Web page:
SAN FRANCISCO--I'm at the Launch Conference today, and the first company I checked out was Greengoose, a very clever physical-activity monitoring company. It was at this same location, the San Francisco Design Center, at the competing TechCrunch conference, that I first saw the Fitbit, a little clip-on activity monitor that should have taken the fitness world by storm. But I've seen none of these little solid-state pedometers out in the real world, and nobody I know talks about what was once seen as a really innovative business. Can Greengoose succeed where Fitbit has floundered?
Greengoose has a similar pitch: It makes activity sensors. But they're cheaper, more flexible, and more interesting than Fitbit's. Founder Brian Krej told me he developed a highly efficient activity sensor that he can practically give away. He embeds the sensor and a small battery in devices you can clip on pants, like the Fitbit, or to be more interesting, onto your toothbrush, your dog's leash, or a medicine bottle. He even shows a credit card-size monitor you can stick in your wallet and forget about. Krej says the devices are so cheap they can be disposed of after their batteries expire, about one year.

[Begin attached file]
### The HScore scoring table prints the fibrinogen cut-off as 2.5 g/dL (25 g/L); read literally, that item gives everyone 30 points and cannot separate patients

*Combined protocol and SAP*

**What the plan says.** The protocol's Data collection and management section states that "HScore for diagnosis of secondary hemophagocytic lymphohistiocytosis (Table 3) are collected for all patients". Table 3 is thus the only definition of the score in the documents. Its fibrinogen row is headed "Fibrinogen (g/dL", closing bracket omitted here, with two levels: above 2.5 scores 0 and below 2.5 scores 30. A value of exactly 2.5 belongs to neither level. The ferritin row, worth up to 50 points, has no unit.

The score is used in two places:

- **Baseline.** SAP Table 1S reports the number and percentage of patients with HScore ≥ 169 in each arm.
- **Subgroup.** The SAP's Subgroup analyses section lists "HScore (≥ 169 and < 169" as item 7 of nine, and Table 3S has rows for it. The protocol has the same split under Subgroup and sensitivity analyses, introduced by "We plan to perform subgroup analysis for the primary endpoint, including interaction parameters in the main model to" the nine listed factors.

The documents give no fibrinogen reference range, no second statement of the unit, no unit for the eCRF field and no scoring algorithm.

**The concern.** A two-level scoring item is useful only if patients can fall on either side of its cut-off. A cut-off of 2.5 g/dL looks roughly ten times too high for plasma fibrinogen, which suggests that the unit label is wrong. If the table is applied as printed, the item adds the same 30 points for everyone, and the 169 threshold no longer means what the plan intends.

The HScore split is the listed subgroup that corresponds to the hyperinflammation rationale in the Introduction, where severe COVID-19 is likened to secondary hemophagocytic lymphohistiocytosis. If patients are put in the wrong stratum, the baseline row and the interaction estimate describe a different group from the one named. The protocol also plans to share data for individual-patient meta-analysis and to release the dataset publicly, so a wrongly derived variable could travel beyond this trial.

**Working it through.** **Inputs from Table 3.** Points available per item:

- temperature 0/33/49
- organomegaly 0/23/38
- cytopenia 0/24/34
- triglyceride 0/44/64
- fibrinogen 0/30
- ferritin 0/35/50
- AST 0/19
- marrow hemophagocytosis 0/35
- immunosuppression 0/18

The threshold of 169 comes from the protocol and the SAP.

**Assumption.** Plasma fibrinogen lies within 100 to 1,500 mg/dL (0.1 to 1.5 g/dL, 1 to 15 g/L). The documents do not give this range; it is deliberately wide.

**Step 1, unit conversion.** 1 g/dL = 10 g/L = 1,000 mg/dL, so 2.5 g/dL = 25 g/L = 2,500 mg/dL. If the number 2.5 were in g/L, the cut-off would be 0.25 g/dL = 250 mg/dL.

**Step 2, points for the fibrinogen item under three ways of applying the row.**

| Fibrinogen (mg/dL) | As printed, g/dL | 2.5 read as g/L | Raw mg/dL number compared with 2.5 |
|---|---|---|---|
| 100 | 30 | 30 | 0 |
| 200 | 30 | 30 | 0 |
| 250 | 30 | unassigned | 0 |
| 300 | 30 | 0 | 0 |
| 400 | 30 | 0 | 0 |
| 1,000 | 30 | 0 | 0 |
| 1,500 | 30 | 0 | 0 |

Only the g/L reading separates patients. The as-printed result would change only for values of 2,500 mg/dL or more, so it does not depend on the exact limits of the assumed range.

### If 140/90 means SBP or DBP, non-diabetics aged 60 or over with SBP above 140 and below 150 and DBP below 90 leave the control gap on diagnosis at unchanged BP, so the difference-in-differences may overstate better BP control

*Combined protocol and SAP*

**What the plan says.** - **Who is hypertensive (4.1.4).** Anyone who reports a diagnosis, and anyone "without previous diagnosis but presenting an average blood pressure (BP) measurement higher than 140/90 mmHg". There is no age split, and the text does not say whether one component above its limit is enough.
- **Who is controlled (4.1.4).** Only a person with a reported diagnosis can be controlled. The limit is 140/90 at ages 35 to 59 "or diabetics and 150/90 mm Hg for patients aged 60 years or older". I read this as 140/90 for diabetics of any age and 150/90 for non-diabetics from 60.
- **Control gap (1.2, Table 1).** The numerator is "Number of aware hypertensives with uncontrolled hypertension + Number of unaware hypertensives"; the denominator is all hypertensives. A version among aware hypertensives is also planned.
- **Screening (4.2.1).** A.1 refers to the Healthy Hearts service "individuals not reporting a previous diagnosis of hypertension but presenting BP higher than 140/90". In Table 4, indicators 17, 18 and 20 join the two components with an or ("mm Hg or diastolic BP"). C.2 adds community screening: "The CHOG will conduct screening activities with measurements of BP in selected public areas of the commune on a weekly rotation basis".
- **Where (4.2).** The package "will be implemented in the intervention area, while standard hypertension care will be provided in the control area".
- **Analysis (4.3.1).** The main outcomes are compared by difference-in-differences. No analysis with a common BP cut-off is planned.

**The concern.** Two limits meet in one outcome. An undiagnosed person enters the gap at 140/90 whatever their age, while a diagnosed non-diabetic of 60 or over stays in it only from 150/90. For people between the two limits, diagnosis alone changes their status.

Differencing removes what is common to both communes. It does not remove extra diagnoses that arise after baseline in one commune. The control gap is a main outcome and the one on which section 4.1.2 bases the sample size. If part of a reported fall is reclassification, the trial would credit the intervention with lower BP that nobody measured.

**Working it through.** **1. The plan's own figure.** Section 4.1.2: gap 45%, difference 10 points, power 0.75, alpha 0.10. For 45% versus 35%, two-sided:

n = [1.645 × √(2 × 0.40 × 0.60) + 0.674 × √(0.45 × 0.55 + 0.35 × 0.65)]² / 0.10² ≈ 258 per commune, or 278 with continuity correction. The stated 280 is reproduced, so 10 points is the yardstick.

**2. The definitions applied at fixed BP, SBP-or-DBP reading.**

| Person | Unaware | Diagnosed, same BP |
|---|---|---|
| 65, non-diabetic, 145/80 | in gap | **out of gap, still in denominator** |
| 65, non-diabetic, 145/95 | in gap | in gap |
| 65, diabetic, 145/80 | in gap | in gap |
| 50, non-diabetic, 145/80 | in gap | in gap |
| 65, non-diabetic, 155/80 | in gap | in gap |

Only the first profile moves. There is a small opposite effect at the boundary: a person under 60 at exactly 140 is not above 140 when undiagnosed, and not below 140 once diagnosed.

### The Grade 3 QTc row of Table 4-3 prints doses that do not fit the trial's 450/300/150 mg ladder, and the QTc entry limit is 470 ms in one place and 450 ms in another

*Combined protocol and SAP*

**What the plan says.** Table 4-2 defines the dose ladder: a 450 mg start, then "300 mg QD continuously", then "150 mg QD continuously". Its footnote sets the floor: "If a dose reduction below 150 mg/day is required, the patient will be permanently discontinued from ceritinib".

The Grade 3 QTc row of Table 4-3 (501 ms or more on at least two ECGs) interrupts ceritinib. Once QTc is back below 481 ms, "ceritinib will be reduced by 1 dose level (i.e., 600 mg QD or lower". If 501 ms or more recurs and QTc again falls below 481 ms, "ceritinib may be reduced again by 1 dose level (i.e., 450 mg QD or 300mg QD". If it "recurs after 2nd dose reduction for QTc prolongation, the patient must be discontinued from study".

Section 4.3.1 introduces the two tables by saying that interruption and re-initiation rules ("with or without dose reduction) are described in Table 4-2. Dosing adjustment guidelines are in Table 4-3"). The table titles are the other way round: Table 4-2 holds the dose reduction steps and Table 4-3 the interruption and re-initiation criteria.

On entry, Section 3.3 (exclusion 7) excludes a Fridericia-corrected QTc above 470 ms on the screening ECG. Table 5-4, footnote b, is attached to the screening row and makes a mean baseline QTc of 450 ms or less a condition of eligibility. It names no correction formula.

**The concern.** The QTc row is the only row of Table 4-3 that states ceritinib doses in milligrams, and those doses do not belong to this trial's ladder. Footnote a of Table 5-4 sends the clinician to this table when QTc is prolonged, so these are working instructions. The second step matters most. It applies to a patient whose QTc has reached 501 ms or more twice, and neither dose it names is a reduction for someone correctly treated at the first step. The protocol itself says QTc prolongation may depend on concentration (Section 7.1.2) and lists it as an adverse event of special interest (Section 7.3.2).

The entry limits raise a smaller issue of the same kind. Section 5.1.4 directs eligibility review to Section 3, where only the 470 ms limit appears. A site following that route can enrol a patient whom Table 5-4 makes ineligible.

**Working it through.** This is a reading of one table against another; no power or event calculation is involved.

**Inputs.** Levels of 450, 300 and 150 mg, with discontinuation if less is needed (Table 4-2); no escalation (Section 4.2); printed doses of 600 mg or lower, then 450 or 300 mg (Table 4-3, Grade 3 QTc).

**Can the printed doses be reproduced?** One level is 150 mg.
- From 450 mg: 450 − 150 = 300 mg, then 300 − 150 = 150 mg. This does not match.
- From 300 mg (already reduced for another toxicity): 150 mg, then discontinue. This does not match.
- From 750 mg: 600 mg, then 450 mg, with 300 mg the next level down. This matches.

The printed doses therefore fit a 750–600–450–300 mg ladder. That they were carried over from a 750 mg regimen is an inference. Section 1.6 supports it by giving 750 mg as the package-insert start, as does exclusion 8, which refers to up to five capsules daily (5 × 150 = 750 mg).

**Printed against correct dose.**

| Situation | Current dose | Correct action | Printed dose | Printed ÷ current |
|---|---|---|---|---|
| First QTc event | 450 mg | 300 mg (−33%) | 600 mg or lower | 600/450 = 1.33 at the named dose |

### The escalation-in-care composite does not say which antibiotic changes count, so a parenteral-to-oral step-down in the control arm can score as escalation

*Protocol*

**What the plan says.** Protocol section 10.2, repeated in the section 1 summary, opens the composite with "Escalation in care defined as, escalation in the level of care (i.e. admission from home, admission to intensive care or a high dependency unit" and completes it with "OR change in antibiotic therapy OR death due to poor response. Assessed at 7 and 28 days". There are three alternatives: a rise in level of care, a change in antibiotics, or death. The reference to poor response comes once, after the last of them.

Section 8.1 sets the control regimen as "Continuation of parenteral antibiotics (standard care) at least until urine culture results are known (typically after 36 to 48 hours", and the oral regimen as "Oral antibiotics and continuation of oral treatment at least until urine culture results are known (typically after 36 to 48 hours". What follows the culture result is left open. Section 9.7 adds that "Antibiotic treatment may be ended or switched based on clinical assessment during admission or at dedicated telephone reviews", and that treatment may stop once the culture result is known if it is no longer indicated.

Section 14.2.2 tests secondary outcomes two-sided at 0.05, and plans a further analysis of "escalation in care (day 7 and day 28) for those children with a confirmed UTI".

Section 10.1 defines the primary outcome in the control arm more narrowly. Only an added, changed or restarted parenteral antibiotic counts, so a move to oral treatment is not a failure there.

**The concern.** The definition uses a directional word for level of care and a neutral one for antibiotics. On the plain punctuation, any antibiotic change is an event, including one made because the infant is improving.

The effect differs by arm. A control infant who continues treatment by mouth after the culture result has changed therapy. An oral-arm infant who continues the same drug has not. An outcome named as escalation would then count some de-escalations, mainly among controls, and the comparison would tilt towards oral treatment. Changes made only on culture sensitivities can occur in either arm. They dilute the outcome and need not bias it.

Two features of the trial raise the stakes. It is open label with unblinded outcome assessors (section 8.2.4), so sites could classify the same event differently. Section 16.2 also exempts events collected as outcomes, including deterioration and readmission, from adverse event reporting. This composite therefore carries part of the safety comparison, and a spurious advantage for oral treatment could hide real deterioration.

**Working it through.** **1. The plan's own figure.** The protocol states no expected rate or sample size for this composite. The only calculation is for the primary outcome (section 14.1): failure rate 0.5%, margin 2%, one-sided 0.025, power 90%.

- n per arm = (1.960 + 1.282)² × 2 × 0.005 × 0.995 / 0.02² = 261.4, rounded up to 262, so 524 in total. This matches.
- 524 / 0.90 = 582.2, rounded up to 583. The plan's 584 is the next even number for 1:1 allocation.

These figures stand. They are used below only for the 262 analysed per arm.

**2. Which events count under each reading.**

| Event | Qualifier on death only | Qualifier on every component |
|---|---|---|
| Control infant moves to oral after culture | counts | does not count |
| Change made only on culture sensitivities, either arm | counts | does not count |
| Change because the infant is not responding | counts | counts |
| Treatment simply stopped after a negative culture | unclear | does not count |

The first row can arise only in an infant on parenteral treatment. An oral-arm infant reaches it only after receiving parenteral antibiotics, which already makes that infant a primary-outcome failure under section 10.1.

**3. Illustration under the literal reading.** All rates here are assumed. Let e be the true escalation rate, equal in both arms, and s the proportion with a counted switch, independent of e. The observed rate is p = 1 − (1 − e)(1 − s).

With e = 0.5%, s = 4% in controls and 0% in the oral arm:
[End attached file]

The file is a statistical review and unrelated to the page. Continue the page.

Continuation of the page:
These little sensors communicate over the 915MHz band to an Ethernet-connected receiver, which uploads data to a Web service, which is where you see your activity. Krej says the base station will sell for $24, and he didn't mention a subscription fee.
The sensors don't do location reporting, though. Correlating activity with a location-aware device, like a smartphone, might be in the product line's future.
Unlike Fitbit, which monitors exercise and sleep, Greengoose can monitor a lot more. Krej says he wants to make a game out of daily activities. Take your vitamins? 10 points! Forget to brush your teeth at night? I guess you get the plaque plaque.
I had high hopes for Fitbit, but I like this little start-up even more.